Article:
What is it?
Falling Stars by Kraft New Services, Inc. is a highly addictive app that allows the user to compose music and sound effects visually. Confused? Check this out:
Unlike anything you've seen before, right? I must tell you, when I first downloaded this app, I sat and played with it for over an hour without looking up. It. Is. Mesmerizing. Why? It bewitches the user by involving three of the five senses at once—vision, hearing, and touch. (I suppose if you just pop in a stick of Trident, as the app is actually intended to persuade you to do, then taste and smell would come into play as well!)
Descriptive Writing: Students compose their own music on the app, and then write descriptive pieces—using imagery—to either describe the music itself or serve as a process paper, detailing the steps and motivation behind their composition processes.
Creative Writing Prompt: We English teachers usually give written essay prompts, and occasionally we mix it up by using a visual prompt (such as a painting or thought provoking photograph). But what about using a sound prompt? As a bellringer/journal prompt, how about playing an original Falling Stars composition for the students and then asking them to write a creative narrative that fits the mood and tempo of the music? Perhaps the teacher could provide the first piece, and then students could take turns sharing their own musical compositions for the daily class focus thereafter.
Mood, Suspense, Tone: To assess the students' understanding of the mood of a certain work of literature, ask them to compose a piece of music on Falling Stars that fits the scene/chapter that the class has just read. When sharing their music, encourage the students to explain their thought process, referring to specific quotes from the text that influenced their musical choices.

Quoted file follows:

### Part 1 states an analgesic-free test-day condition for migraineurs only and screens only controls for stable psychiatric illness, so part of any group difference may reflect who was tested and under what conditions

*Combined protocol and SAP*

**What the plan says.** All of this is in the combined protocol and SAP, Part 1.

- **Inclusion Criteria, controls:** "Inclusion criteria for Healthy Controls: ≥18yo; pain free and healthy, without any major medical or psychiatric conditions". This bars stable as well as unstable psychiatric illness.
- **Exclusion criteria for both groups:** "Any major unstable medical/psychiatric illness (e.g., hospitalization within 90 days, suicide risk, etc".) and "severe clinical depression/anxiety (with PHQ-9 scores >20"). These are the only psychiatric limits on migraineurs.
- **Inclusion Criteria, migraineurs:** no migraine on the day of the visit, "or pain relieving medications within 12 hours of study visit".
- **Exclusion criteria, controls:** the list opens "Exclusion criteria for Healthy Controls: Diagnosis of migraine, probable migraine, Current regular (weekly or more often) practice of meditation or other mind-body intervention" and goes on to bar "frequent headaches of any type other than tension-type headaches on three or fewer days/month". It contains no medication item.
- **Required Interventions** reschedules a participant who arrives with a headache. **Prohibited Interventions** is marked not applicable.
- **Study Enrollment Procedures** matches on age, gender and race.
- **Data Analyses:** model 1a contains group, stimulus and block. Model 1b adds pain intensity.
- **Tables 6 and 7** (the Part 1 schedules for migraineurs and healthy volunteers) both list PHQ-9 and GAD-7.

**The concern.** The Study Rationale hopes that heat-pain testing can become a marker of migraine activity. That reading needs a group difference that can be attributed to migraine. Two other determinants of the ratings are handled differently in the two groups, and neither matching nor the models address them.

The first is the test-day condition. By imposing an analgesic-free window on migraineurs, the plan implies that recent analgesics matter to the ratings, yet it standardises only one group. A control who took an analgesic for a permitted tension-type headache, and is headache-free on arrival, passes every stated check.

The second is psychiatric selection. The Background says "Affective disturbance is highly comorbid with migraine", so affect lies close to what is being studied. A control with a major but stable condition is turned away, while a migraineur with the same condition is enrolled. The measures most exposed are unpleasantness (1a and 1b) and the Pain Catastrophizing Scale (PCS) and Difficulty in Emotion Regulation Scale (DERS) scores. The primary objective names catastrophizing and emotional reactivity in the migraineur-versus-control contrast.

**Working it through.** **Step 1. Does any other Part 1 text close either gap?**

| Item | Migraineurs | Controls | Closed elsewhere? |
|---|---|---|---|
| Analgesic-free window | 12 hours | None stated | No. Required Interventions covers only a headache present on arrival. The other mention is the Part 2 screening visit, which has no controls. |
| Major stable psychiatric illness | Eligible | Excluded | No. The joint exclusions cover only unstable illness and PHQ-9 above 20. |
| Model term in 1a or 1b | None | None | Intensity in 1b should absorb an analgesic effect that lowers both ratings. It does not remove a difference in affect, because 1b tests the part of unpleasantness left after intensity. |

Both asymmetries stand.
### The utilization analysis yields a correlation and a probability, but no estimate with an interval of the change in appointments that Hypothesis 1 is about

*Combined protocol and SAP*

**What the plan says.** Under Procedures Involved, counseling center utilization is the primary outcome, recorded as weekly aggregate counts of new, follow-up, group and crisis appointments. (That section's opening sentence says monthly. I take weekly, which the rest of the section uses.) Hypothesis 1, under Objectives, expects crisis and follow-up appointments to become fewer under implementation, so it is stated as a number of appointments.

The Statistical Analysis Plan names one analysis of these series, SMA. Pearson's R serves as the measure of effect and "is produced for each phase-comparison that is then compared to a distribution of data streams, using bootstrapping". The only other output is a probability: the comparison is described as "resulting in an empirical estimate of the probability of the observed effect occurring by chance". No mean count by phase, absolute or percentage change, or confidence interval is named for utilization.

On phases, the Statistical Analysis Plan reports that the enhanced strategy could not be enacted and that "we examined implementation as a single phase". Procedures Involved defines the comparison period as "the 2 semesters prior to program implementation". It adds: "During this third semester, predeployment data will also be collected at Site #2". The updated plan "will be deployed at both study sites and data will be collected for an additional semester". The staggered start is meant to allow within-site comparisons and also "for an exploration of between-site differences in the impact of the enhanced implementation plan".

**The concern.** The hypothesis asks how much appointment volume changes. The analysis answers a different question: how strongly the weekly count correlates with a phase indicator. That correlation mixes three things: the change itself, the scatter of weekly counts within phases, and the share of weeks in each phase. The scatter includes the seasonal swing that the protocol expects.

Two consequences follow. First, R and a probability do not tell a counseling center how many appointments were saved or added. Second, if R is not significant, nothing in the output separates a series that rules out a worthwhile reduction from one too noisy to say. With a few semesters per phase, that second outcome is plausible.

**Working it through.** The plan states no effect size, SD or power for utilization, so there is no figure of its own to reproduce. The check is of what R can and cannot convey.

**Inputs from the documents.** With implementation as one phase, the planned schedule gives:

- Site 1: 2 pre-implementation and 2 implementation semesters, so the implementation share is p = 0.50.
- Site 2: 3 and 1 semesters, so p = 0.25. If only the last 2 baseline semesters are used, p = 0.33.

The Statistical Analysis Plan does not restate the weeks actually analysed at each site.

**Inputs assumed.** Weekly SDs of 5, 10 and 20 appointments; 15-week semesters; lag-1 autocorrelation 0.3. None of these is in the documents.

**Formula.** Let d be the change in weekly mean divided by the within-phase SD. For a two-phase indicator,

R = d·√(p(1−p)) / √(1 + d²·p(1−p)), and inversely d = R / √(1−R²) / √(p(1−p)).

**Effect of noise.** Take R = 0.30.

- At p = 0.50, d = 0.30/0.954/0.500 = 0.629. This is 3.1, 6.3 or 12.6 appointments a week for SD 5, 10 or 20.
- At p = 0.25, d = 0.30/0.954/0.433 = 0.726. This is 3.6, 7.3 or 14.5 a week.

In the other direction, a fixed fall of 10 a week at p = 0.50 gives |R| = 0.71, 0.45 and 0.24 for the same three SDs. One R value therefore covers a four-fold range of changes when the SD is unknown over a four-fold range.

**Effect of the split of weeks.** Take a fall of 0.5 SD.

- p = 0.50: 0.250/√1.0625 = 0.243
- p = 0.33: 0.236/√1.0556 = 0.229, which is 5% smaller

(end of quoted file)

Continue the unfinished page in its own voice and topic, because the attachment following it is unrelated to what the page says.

Dramatic Interpretation, Poetry Recitation: For student read-alouds, dramatic interpretation of text, or poetry recitation, pair-up the students. As partners, the students plan ahead, one creating music that compliments the text that will be read by the other, and vice versa. During the presentation, one reads as the other plays the music he/she composed to accompany the partner's text. Then, they switch. Assessment should center on appropriateness of the mood created by the musical composition as well as the tempo. Both should reflect the mood, themes, and tone of the literature.
Bellringer: Ok, this is simple. When our students walk into class they are often frazzled, distracted, and stressed—in other words, in no state of mind to quickly sit down and start drafting the next great American novel (or even the next great American journal entry!). How about letting them settle in, put their earbuds in their ears, and play with Falling Stars for five or ten minutes? I'm telling you, aside from sparking creativity, there is also something almost meditative about this app. Let the kiddos have some time with it at the beginning of class, and afterward you just might find them calm, focused, and ready to think artistically about literature and writing.
Teacher Tip: At time of publication, there is no method of exporting tunes created on Falling Stars into other applications. However, one can easily save the compositions directly on the app, upload them to Twitter & Facebook, or email them.
Triple shot for teacher ease, student enjoyment, and applicability.